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For Immediate Release
December 20, 2005
Media Contact:
Kevin Enright 410-576-6357

BALTIMORE CITY COMPANY CONVICTED OF WATER POLLUTION


Attorney General J. Joseph Curran, Jr. announced today that Masons Unlimited, LLC, a Maryland Corporation, was convicted of discharging a pollutant into the waters of the State after a three-day jury trial in the Circuit Court for Baltimore City.

On December 22, 2004 an employee of the Special Projects Team of the Pollution Control Section of the Baltimore City Department of Public Works, discovered a trail of brick-washing waste sludge in the storm drains on S. Potomac and Fleet Streets. The trail of sludge began at the 500 block S. Potomac Street and led from the Fleet Street side of a building, and down S. Potomac Street toward a storm drain inlet. The exterior of the building had been recently power washed. Later that same day, investigators from the Environmental Crimes Unit of the Attorney General’s Office responded to the scene and observed employees of Masons Unlimited LLC using a water hose to wash residual sludge into the storm drain.
Lab tests confirmed that the brick-washing sludge at S. Potomac and Fleet Streets had a lead level of 72 ppm. This highly toxic and hazardous level of lead is known to cause detrimental effects to the health, safety and welfare of humans.

At trial, the owner of the building testified that he had hired Masons Unlimited, LLC, a company owned and operated by Jose Morales, to remove the paint from the exterior wall of the building for $10,000. Instead of properly containing and disposing of the highly toxic waste generated from the paint removal and brick-washing, however, Masons Unlimited illegally discharged the waste into the storm drain.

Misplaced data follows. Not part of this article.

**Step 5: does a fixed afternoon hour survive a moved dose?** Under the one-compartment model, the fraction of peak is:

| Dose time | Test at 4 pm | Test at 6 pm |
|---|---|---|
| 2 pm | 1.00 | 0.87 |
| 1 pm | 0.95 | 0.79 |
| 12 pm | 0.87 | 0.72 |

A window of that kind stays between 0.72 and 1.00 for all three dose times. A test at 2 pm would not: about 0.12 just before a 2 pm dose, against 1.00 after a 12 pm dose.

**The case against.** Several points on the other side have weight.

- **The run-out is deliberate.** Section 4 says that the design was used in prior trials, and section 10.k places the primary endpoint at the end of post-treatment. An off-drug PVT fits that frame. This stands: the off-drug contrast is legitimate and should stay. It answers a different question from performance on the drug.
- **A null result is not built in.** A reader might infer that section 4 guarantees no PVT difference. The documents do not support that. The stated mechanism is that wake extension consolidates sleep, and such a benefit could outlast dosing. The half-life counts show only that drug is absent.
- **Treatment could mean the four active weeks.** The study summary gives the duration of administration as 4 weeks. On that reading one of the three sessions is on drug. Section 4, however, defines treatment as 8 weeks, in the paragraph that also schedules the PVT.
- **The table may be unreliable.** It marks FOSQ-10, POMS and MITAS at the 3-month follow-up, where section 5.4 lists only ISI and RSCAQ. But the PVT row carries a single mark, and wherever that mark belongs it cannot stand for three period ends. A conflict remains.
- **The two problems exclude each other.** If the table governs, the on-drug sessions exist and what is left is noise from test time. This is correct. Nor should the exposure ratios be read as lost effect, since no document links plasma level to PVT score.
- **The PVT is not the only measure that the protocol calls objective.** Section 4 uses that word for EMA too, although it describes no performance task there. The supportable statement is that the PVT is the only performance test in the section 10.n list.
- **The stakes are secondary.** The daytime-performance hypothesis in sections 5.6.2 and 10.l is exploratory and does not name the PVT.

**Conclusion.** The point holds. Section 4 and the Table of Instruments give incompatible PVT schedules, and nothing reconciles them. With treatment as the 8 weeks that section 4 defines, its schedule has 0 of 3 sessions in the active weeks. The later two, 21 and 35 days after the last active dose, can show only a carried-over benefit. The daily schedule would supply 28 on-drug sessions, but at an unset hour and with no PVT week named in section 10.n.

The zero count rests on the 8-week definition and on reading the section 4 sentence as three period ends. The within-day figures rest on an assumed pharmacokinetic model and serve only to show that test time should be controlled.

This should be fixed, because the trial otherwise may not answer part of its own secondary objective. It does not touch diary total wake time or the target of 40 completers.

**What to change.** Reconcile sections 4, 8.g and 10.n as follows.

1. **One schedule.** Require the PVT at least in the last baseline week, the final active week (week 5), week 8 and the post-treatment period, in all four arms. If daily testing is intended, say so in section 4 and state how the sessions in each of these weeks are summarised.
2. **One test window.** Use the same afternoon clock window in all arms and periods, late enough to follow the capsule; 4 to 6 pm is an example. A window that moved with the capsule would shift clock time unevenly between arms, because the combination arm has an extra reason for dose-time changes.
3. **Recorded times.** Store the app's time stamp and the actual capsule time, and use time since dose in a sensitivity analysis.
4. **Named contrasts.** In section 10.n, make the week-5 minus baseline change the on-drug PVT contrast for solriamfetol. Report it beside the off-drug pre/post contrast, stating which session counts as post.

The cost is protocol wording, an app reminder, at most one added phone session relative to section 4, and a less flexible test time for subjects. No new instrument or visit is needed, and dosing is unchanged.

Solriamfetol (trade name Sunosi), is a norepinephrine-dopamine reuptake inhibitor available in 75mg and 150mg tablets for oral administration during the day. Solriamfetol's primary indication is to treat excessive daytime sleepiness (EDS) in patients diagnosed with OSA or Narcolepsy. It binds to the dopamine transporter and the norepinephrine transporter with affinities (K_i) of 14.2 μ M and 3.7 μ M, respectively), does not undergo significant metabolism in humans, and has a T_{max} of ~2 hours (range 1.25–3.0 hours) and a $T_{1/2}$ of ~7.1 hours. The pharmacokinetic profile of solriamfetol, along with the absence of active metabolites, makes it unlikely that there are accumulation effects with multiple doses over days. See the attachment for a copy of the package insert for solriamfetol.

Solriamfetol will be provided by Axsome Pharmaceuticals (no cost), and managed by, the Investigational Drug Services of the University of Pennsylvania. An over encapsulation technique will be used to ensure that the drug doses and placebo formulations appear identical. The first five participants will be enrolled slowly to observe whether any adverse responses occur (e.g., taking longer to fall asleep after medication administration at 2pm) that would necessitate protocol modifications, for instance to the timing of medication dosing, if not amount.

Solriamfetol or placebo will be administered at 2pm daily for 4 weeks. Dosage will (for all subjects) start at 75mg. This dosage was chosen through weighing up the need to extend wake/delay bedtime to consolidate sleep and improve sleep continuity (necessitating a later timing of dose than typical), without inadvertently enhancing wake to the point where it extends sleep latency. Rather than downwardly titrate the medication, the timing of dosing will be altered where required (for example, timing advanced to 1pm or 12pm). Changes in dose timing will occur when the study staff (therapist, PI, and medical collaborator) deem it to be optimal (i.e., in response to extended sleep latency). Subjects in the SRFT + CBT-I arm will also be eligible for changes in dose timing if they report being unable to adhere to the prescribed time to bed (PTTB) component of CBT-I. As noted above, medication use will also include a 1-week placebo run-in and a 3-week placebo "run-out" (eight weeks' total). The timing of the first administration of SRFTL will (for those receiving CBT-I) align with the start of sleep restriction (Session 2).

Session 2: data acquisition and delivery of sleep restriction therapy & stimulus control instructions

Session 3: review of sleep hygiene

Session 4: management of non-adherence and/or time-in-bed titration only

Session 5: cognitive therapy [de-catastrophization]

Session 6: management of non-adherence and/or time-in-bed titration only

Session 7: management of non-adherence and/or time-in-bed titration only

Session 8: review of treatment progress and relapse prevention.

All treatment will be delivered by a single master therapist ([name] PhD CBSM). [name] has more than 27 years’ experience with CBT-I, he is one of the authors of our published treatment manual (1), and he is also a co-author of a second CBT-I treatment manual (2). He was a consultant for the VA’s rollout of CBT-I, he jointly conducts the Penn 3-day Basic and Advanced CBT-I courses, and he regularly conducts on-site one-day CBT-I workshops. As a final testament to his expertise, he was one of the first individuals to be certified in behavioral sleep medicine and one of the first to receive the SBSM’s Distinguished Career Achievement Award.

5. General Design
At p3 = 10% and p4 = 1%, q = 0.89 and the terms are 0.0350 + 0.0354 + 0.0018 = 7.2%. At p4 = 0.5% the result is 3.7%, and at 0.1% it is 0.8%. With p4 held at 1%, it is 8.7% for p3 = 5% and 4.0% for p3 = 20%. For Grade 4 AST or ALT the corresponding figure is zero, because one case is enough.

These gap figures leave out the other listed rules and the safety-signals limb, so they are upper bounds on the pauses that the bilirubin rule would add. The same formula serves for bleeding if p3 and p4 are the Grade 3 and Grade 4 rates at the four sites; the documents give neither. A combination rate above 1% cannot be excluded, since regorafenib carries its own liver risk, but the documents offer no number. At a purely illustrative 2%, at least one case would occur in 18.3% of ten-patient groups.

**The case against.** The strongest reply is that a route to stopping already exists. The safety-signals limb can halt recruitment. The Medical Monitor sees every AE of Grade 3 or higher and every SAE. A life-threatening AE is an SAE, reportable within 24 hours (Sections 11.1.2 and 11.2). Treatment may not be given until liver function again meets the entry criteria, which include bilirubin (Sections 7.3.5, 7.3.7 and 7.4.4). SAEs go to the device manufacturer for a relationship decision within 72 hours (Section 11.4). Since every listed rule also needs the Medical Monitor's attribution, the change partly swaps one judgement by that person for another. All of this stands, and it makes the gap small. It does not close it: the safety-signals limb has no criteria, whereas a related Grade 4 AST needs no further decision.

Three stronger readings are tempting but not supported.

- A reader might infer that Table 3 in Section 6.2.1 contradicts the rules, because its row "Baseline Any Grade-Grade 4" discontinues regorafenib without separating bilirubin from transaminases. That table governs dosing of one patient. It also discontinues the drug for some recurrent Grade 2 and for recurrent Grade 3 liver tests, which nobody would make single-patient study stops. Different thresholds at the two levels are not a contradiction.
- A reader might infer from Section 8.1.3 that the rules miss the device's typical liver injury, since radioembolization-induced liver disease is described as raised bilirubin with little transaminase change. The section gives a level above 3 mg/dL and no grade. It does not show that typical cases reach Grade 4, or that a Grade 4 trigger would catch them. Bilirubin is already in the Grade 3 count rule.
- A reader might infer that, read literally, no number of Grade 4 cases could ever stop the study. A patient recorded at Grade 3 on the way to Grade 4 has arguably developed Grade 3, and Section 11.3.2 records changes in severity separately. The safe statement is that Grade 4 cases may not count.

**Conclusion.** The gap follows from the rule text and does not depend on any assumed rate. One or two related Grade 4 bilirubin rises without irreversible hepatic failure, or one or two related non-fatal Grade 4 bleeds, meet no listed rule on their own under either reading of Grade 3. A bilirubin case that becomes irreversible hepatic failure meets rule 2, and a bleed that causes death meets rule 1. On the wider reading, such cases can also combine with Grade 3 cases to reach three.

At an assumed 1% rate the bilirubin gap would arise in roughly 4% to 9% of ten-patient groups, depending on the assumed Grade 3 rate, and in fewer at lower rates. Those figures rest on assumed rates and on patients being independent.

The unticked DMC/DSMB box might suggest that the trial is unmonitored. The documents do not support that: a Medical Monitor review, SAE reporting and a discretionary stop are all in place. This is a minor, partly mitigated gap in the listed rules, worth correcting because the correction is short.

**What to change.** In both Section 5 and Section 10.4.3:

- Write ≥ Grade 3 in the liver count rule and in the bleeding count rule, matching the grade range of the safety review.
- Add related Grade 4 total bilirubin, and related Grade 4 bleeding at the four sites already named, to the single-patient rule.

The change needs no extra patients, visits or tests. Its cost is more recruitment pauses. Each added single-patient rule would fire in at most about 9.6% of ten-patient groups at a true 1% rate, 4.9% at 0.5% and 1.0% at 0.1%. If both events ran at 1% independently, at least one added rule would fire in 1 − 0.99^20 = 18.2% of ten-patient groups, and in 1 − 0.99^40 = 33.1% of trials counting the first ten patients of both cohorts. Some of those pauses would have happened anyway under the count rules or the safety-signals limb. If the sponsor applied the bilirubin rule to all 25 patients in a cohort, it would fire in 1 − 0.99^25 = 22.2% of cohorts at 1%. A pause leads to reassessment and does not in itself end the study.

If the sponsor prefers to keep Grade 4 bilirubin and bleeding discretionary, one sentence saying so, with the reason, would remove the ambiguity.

“ Brickwashing contractors can not recklessly damage the communities where they work by spilling wastewater containing lead. The majority of contractors take the appropriate steps to protect the environment, but when they do not, we will work with our partners in the city and throughout the state to protect the citizens of Maryland,” said Attorney General Curran.

This conviction follows a joint investigation conducted by the Environmental Crimes Unit of the Office of the Attorney General, the Baltimore City Police Department, and of the Special Projects Team of the Pollution Control Section of the Baltimore City Department of Public Works.

The Honorable Paul A. Smith scheduled sentencing for January 6, 2006. The maximum sentence Judge Smith can impose is a $25,000 fine.


   

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